My first ergo keyboard

My first ergo keyboard

So I’ve had back / shoulder / neck pain as long as I can remember from typing. As a CS undergrad (I eventually switched to Econ) in 1999 there weren’t a ton of options, and I never really found something comfortable until Microsoft launched the Sculpt in August 2013.

Today I wanted to dive into why this keyboard was so great for so long.

Microsoft Scupt in 2016 with a Ergotron Workfit sit stand desk converter.
Microsoft Scupt in 2016 with a Ergotron Workfit sit stand desk converter.

Things I loved about the Sculpt


I love that the number keys were broken out into its own keypad, this let me put my mouse much closer to the right side of the keyboard, which is ergonomically preferable for my mouse hand.


This keyboard had enough of a split, that for a larger person (6’1 , 230lbs), it felt like it was my width. This allowed me to keep my shoulders back and at their full width, which was part of the discomfort with smaller keyboards.

Same keyboard still going in 2019.
Same keyboard still going in 2019.


While not the most intense amount of tenting, it was enough to give my wrists some relief from rotating. It was also a very gentle slow up in the middle of the keyboard, which was easy to adjust to.

Low profile

The Sculpt has scissor switch keys that are not quite as low profile as a laptop keyboard, but also not quite as tall and high travel as a traditional mechanical keyboard. This turns out to be the sweet spot for me, though I know not everyone loves this. I think years of typing on a laptop have made me love really low profile keyboards.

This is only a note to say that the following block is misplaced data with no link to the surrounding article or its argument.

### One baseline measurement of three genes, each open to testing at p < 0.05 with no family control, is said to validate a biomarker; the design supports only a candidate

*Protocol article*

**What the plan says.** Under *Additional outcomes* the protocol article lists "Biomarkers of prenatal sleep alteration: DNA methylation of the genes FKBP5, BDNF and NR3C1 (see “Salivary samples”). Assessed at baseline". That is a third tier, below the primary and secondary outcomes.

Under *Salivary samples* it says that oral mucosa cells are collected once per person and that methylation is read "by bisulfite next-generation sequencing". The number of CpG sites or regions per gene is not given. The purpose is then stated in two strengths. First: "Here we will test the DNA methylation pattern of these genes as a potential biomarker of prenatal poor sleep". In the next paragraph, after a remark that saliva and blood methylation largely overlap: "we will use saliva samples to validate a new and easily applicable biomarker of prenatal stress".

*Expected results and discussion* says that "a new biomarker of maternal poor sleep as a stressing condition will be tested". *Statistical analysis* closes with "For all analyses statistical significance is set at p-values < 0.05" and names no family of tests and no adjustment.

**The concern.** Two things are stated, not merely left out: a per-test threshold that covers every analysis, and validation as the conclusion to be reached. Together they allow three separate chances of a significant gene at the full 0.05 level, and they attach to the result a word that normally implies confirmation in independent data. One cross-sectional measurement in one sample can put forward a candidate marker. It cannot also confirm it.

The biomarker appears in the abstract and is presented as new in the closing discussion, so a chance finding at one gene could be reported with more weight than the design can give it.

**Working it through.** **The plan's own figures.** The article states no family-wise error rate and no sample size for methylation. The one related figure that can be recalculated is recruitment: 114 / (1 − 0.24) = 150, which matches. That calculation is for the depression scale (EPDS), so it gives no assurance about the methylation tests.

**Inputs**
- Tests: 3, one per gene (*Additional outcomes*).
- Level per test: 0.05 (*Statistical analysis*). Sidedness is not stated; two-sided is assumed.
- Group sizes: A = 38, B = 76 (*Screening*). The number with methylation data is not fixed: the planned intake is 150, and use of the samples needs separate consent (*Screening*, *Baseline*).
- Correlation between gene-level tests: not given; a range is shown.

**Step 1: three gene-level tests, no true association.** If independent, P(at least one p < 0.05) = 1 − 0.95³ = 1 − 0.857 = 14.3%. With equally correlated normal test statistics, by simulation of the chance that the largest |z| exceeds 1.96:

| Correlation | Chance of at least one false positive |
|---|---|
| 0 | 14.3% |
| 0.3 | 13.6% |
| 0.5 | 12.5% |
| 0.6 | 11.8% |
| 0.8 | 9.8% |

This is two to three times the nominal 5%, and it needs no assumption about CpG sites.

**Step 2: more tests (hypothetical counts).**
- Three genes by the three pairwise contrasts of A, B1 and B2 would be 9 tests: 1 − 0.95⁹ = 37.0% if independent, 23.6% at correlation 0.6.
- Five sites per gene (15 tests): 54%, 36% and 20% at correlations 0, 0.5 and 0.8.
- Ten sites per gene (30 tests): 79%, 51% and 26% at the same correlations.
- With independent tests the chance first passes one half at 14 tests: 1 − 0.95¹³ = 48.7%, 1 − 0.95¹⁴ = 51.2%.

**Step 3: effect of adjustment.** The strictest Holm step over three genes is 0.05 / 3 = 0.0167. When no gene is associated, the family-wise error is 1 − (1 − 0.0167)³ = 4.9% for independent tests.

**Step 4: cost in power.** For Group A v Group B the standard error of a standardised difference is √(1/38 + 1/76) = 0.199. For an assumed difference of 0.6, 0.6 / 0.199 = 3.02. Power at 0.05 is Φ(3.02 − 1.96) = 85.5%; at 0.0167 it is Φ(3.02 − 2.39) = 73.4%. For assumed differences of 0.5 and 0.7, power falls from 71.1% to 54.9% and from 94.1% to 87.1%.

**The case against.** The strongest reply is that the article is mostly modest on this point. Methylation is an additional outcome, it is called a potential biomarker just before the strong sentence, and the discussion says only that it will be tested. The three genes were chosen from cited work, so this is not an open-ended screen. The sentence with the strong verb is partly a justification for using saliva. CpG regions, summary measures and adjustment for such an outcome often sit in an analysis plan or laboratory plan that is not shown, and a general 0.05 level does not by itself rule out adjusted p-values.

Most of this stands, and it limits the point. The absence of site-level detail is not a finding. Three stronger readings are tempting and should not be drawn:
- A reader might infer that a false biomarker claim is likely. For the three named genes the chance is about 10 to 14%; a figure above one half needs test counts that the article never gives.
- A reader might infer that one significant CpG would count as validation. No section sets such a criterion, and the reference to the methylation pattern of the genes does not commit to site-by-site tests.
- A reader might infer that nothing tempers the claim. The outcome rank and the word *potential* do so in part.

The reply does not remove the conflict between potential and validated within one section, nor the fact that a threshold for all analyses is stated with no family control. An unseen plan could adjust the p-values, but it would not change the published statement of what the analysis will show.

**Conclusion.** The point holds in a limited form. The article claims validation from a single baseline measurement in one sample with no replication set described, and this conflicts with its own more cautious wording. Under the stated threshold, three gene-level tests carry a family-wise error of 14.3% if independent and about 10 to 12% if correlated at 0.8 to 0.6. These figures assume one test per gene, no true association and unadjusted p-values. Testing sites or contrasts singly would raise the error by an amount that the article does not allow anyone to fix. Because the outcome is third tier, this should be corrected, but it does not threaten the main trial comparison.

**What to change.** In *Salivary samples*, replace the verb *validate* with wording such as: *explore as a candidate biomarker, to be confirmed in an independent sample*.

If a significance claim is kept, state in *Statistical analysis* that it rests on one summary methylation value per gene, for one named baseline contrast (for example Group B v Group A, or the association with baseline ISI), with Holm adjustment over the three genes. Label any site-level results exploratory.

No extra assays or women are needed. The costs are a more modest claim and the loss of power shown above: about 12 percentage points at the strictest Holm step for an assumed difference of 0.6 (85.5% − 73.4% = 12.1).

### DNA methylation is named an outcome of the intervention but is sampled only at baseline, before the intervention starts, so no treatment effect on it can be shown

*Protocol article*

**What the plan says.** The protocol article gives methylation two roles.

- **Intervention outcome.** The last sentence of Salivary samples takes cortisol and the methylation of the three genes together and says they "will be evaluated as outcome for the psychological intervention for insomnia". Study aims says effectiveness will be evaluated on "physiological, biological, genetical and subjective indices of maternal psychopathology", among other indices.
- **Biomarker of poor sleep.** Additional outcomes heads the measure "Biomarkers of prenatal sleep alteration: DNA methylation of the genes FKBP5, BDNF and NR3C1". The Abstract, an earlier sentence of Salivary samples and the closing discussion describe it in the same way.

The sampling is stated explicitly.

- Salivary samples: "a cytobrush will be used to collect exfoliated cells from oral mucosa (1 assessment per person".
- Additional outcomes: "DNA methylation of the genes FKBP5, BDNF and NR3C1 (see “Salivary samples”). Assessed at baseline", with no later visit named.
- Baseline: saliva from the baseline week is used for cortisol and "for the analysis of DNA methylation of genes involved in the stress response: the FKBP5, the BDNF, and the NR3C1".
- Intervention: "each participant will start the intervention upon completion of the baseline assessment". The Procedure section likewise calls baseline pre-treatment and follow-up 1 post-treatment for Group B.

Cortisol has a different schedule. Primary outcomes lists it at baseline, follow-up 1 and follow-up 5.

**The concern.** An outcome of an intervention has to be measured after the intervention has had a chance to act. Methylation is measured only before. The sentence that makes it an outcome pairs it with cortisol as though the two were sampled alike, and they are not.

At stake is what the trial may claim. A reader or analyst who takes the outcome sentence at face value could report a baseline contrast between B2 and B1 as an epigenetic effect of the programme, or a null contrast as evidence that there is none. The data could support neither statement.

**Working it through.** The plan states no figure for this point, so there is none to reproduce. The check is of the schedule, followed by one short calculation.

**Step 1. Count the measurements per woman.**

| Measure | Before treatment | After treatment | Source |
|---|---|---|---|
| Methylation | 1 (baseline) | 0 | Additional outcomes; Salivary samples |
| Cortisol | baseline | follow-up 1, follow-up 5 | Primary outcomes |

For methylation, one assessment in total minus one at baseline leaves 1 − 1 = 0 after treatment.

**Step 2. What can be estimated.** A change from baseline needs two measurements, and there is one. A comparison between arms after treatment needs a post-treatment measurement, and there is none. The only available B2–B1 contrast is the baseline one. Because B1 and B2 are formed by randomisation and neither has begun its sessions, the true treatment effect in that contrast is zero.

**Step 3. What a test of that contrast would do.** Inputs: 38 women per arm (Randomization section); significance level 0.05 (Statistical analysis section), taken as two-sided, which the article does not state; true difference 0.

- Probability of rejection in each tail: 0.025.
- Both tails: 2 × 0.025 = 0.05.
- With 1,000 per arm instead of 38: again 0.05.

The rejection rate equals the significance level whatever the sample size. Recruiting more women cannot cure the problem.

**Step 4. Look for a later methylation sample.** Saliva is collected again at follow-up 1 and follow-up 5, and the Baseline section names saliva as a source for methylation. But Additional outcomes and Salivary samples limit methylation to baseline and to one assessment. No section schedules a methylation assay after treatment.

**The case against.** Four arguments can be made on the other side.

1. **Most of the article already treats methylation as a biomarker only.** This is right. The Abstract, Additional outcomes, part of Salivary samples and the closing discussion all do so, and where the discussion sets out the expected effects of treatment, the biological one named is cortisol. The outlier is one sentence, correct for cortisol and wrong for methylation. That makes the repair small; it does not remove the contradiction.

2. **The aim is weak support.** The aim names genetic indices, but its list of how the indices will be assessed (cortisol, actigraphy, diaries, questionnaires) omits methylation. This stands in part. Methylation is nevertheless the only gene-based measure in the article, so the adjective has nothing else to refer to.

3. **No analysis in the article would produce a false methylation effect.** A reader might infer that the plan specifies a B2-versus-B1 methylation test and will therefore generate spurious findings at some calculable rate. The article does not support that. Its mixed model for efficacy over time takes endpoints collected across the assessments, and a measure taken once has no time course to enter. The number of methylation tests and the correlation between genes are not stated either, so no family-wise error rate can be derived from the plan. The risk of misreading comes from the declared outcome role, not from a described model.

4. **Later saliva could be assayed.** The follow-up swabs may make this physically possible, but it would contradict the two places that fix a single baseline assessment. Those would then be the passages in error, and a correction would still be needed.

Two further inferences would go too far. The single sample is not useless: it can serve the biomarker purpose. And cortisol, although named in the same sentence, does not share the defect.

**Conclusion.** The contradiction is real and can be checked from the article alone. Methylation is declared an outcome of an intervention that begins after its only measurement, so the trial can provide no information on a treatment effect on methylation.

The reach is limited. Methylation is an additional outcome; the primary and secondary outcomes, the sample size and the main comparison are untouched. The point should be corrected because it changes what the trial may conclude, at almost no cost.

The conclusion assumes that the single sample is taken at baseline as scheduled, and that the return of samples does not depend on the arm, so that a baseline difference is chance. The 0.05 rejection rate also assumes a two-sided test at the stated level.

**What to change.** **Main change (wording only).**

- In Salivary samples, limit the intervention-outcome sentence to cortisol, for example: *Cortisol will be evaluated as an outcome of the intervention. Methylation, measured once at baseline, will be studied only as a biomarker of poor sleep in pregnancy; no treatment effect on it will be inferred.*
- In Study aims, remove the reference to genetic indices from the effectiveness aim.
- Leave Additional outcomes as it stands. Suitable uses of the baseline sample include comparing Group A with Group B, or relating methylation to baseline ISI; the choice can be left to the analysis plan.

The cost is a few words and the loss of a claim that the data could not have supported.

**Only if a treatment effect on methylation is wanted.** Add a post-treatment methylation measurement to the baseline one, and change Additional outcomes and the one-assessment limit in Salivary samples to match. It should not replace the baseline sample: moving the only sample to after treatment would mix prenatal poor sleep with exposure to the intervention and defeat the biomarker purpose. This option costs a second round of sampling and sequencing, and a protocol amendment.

This was the real revolution. No other ergonomic keyboards at the time were wireless. I loved that it declutter my desk, and made the keyboard easier to travel with. It also helped that the battery life was effectively limitless, even after years of use, this thing just lasted forever on a single set of batteries.

Wrist rest

I didn’t realize this early on, but after trying loss of other keyboards, having attached wrist rests really makes it more comfortable and more practical. It’s been super challenging to find other keyboards that can get to the same level of comfort with separate after marker wrist rests, and wrist position is huge when trying to type comfortably.

Sculpt competitors

Kinesis Freestyle

This was one of the original ergonomic keyboards, and I loved that it had a tenting kit. Obviously, I bought it and tried it, and the major turn-off was the key travel and how much pressure it took to push them down. The Sculpt was less effort to type on by far. The other issue was the wrist rests were separate, so it was not as easy to get good wrist and hand position.

Logitech Wave

Usually, I love Logitech products, but they came out with a split ergo keyboard years after the Sculpt, and it just didn’t really compare. All the keys to the right of the traditional keys just made it really uncomfortable because you had to use your mouse far out to the right of the keyboard, so it put my arm at a strange angle.

Overall the Sculpt served me well, but i’ve strated to look for alternatives and I’ll cover that in upcoming posts. It’s also got me nervous that Microsoft sold it’s keyboard business to Incase. Will be interesting to see what comes next for them. I loved a lot of my incase products (haven’t bought from them in years), so maybe they can revive the genius that is the sculpt.